The defendants contend that the plaintiff has failed to plead sufficient facts to state an FMLA interference claim against defendants Kuiper, Bradbury and Weslow. To state an FMLA interference claim, a plaintiff must show: (1) that “she was eligible for FMLA protection, ” (2) that “her employer was covered by the FMLA, ” (3) that “she was entitled to FMLA leave, ” (4) that “she provided sufficient notice of her intent to take leave, ” and (5) that “her employer denied her benefits to which she was entitled.” Smith v. Hope School, 560 F.3d 694, 699 (7th Cir. 2009). The defendants also argue that the plaintiff has failed to plead sufficient facts to state an FMLA retaliation claim against those three defendants. A plaintiff asserting a retaliation claim under the FMLA may proceed under the direct or indirect method of proof. Curtis v. Costco Wholesale Corp., 807 F.3d 215, 219 (7th Cir. 2015). Under the direct method, the plaintiff must establish that (1) she engaged in a protected activity; (2) her employer took an adverse action against her; and (3) there is a causal connection between her protected activity and her employer's adverse employment action. Cracco v. Vitran Express, Inc., 559 F.3d 625, 633 (7th Cir. 2009). Under the indirect method, the plaintiff must demonstrate that: “(1) [s]he engaged in statutorily protected activity; (2) [s]he met [her] employer's legitimate expectations; (3) [s]he suffered an adverse employment action; and (4) [s]he was treated less favorably than similarly situated employees who did not engage in statutorily protected activity.” Id. at 634-35.

         Defendants Kuiper, Bradbury and Weslow each work in UWM's Human Resources Department. During the time relevant to this case, Weslow was the Assistant Vice Chancellor of UWM's HR department, Bradbury was the Employee Relations Coordinator for UWM, and Kuiper was UWM's Disabilities in Employment Coordinator. Dkt. No. 16 at ¶¶6-7, 10. The second amended complaint alleges that the plaintiff requested FMLA leave on September 19, 2013, due to her mental health conditions. Id. at ¶31. She alleges that she could have returned to work on or about October 9, 2013 if UWM had provided “reasonable accommodations for her disabilities, ” including allowing the plaintiff to work from home up to twenty hours per week and the ability to work those hours “at any time of the night or day.” Id. at ¶32. The plaintiff alleged that Kuiper refused her request for those accommodations on November 21, 2013. Instead, on November 25, 2013, Kuiper offered her the ability to work reduced hours in the office, not at home. Id. at ¶33. Then, on November 27, 2013, the plaintiff “requested that she be able to flex her hours between 6:00 a.m. and 6:00 p.m., and that she be allowed to work on campus at a location other than her assigned workspace.” Id. at ¶34. On January 14, 2014, “UWM” refused to grant the accommodations the plaintiff had requested on November 27, 2013. Id. at ¶37.

         The plaintiff alleges that, “on or about December 13, 2013, [she] returned to work, as her protected FMLA leave had ended.” Id. at ¶38. In May 2014, “UWM notified [the plaintiff] that she was ‘at risk' for layoff because UWM had decided to discontinue using the computer application ‘myDev, ' the development and maintenance of which was [the plaintiff's] primary work responsibility.” Id. at ¶39. She was laid off on June 28, 2014. Id. at ¶40. She alleges that defendants Kuiper, Bradbury and Weslow interfered with her rights under the FMLA and retaliated against her for exercising those rights by “refusing to allow her to return to work after her leave, refusing to provide her with accommodations for her disabilities, and failing to offer or suggest alternative accommodations for her disabilities . . . .” Id. at ¶48.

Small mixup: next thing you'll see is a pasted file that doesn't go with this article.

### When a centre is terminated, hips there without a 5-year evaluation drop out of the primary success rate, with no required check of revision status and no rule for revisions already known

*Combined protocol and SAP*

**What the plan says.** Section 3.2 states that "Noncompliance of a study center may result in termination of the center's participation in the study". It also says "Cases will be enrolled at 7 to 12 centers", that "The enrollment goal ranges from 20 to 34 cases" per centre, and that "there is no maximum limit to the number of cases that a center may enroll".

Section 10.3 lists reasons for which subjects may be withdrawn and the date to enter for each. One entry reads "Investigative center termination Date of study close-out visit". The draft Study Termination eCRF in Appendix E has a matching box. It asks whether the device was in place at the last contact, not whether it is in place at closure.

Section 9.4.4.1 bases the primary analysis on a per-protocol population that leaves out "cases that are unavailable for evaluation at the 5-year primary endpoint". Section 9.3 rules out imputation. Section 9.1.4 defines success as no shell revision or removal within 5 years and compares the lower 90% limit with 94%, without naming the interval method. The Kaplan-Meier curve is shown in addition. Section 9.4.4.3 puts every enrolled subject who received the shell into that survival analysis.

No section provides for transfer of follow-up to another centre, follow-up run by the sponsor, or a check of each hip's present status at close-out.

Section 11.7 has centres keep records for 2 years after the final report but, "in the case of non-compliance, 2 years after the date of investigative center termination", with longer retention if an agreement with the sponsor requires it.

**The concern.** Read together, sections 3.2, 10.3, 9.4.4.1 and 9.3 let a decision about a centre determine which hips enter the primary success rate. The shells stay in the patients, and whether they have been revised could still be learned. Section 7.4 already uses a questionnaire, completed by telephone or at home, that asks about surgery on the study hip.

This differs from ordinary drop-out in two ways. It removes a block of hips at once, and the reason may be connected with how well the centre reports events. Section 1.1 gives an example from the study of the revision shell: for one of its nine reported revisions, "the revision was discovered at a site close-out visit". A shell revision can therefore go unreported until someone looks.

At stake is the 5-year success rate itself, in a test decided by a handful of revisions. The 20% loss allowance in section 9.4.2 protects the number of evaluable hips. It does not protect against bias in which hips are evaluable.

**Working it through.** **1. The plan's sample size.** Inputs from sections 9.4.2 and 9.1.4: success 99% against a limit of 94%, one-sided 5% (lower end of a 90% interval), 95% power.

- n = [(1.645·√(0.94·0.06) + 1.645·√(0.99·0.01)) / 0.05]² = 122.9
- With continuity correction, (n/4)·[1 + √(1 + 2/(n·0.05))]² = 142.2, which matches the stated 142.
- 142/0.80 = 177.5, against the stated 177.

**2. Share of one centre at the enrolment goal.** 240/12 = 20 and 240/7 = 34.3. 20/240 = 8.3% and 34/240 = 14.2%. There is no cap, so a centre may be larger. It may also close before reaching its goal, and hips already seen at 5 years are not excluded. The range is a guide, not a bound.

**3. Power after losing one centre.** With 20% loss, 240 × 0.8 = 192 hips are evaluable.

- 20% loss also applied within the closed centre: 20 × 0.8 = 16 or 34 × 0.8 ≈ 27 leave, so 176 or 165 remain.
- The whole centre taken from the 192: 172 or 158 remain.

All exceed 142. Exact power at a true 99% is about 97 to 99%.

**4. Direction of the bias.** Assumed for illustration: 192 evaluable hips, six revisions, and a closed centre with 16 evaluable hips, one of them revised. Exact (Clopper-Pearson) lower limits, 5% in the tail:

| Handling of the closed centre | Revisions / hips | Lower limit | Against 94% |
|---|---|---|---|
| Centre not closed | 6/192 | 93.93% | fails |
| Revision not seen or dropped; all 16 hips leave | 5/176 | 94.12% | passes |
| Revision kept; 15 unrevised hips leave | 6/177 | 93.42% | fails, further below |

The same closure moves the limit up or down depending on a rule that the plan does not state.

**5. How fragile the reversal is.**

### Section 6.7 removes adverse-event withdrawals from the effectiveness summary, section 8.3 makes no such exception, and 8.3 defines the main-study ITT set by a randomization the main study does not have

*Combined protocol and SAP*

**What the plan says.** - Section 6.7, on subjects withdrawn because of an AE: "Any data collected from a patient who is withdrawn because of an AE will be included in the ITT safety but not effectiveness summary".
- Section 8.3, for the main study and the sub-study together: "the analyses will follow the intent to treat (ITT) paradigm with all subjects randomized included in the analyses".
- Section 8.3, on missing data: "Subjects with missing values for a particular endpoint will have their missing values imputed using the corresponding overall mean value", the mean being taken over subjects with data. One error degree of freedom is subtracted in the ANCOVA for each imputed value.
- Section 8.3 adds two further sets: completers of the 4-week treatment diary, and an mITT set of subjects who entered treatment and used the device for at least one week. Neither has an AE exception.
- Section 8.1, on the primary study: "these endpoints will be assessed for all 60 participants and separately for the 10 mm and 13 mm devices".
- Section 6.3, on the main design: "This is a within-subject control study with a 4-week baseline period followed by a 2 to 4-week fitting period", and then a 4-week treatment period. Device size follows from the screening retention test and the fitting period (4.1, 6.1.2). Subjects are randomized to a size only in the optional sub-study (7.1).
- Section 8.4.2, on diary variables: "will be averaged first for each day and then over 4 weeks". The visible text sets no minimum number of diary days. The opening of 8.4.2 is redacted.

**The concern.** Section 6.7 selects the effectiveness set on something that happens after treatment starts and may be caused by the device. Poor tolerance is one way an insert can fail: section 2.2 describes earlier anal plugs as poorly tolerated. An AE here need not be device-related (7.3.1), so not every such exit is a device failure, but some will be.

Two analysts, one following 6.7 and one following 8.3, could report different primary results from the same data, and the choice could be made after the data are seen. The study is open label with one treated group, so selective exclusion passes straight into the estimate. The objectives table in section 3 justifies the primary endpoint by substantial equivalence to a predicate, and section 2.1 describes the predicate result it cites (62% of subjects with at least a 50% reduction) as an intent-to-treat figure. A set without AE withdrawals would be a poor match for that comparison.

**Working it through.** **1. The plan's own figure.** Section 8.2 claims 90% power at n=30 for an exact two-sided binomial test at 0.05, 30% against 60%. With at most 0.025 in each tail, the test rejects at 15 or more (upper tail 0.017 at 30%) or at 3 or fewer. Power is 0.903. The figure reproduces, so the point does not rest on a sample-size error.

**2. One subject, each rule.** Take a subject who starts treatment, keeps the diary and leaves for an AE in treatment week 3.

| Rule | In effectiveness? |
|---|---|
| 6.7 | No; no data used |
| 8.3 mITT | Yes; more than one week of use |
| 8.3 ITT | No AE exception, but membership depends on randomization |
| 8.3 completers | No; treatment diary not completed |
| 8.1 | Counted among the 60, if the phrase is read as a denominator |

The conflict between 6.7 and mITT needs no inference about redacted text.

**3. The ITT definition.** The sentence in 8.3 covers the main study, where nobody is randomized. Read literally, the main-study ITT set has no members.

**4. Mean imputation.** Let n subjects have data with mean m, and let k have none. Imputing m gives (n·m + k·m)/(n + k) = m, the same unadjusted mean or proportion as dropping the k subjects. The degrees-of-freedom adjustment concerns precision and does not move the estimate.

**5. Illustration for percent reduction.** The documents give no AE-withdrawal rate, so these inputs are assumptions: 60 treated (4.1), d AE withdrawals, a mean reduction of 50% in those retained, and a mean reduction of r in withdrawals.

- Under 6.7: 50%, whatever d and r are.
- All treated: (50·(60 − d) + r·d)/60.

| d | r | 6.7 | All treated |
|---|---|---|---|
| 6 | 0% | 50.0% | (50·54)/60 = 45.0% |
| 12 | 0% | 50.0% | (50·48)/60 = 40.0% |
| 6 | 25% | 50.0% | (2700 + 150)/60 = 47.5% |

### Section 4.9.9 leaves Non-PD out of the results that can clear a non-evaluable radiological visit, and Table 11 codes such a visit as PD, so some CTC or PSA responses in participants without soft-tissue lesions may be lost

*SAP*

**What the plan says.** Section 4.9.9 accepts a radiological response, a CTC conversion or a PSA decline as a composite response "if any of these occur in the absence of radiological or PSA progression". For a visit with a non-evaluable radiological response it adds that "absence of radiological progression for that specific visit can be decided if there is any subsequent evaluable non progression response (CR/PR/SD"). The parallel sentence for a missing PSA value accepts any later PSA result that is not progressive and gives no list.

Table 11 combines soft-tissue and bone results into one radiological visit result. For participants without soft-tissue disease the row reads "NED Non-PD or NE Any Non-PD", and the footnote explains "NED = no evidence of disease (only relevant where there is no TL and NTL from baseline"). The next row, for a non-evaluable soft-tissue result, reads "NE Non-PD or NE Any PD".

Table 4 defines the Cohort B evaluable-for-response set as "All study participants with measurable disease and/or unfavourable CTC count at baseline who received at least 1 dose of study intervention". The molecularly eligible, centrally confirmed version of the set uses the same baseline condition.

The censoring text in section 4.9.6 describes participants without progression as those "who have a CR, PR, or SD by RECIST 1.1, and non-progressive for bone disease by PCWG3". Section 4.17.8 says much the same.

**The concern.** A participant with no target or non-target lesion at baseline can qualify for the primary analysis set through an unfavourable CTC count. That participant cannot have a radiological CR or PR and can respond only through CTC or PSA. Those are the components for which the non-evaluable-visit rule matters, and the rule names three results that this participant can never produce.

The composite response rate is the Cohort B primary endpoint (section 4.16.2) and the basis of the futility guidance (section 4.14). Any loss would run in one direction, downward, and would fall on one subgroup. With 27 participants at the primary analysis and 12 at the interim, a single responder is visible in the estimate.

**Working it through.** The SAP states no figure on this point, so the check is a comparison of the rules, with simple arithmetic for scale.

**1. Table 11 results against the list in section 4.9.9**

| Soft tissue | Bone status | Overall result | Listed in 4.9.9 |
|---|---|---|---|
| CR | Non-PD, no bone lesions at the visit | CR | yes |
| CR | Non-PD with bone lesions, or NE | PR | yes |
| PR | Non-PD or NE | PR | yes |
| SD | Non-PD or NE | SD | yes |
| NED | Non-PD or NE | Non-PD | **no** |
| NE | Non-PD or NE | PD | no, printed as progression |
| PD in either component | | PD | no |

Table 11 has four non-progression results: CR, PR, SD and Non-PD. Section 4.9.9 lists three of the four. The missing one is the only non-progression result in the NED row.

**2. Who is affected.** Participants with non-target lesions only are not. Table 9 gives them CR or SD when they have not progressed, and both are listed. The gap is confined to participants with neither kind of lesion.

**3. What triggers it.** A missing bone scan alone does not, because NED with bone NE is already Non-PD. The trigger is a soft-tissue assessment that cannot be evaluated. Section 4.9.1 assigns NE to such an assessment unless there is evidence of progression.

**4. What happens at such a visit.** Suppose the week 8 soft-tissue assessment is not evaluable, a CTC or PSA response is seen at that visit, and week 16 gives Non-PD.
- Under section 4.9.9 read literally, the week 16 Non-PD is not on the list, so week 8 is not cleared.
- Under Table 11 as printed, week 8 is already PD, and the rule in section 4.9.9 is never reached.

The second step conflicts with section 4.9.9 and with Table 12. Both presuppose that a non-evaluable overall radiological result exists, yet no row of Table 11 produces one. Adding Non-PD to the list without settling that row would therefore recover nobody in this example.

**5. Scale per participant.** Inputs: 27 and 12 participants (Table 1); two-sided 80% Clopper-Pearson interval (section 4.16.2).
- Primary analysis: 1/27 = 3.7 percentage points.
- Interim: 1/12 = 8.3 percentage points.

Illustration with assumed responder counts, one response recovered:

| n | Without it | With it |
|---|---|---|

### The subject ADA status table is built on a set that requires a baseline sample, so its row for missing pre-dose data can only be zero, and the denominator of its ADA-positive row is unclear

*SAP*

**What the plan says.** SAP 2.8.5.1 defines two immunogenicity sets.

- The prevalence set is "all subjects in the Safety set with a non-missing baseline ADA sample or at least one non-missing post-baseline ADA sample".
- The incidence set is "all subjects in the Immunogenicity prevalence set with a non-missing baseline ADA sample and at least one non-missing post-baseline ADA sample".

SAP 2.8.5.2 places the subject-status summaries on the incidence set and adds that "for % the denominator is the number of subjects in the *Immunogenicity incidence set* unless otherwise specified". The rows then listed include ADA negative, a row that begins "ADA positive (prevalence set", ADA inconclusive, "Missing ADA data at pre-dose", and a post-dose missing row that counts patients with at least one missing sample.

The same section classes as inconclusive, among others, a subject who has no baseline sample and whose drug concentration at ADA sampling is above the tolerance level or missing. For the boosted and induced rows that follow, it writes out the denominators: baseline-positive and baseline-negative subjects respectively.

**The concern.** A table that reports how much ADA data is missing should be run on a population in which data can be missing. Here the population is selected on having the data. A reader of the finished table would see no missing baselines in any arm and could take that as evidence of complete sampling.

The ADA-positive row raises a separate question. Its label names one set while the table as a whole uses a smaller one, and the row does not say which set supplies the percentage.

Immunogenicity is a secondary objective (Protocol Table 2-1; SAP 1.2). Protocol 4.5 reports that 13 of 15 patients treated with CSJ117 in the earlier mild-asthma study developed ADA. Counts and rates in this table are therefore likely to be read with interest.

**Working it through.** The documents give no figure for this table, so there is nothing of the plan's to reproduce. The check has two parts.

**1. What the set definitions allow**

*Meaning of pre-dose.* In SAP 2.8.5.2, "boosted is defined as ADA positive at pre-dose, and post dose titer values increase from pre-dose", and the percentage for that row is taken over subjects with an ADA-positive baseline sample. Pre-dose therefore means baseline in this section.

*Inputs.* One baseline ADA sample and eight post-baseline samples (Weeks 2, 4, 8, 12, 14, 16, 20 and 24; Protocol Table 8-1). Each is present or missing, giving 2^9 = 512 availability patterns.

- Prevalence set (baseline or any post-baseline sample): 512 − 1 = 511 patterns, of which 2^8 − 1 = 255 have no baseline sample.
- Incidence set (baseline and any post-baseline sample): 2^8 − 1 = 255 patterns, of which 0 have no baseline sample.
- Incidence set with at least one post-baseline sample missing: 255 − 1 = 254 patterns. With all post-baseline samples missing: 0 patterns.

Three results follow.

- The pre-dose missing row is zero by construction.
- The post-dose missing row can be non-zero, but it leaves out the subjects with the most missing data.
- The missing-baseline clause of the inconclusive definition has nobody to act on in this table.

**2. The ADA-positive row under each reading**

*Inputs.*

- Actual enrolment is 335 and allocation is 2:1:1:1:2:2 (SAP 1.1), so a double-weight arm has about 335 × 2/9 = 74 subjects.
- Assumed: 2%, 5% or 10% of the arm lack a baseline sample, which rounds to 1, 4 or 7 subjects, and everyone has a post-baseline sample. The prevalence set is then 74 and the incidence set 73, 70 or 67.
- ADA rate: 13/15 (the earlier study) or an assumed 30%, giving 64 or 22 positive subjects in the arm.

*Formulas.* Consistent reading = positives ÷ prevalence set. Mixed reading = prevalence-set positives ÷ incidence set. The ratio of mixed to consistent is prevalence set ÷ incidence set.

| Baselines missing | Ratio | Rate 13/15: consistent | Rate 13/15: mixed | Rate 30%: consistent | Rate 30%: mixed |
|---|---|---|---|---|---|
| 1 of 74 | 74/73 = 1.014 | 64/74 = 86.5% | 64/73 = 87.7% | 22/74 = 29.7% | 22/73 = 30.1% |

In her post-hearing letter brief, the plaintiff argued that the plaintiff's FMLA claims “should be analyzed under a theory of intersectionality.” Dkt. No. 24 at 1. She contends that UWM's failure to provide her with reasonable accommodations for her disabilities so that she could return to work without using her full twelve-week FMLA leave period “could have been done in retaliation for her internal complaint” of sex discrimination. Id. at 2. She further submits that UWM could have decided “to eliminate the myDev application at UWM, and thus eliminate Ms. Abraham's position, ” because the plaintiff has disabilities and “needed FMLA leave, because she actually took such leave, or a combination of other factors.” Id. She contends that she “did not plead her proof, as that is not required at the pleading stage.” Id.

         A. Interference Claim

         The allegations in the second amended complaint fail to state facts that support the fifth element in an FMLA interference claim-that the plaintiff's employer denied her benefits to which she was entitled. The plaintiff used all of her FMLA leave; she indicates as much in paragraph 38 of the second amended complaint (“In the meantime, on or about December 13, 2013, Abraham returned to work, as her protected FMLA leave had ended.”), as well as on page 2 of her post-hearing letter brief (arguing that the defendants' failure to accommodate her disabilities would have allowed her to return to work “without taking her full twelve weeks of leave”). The plaintiff's claim that the three individual defendants interfered with her right to take the FMLA leave to which she was entitled is in direct conflict with her factual admissions that she took all of the leave to which she was entitled. See, e.g., Bunch v. County of Lake, No. 15-C-6603, 2016 WL 1011513, *5 (N.D. Ill. Mar. 16, 2016) (citing Chicago Police Sergeants Ass'n v. City of Chicago, No. ...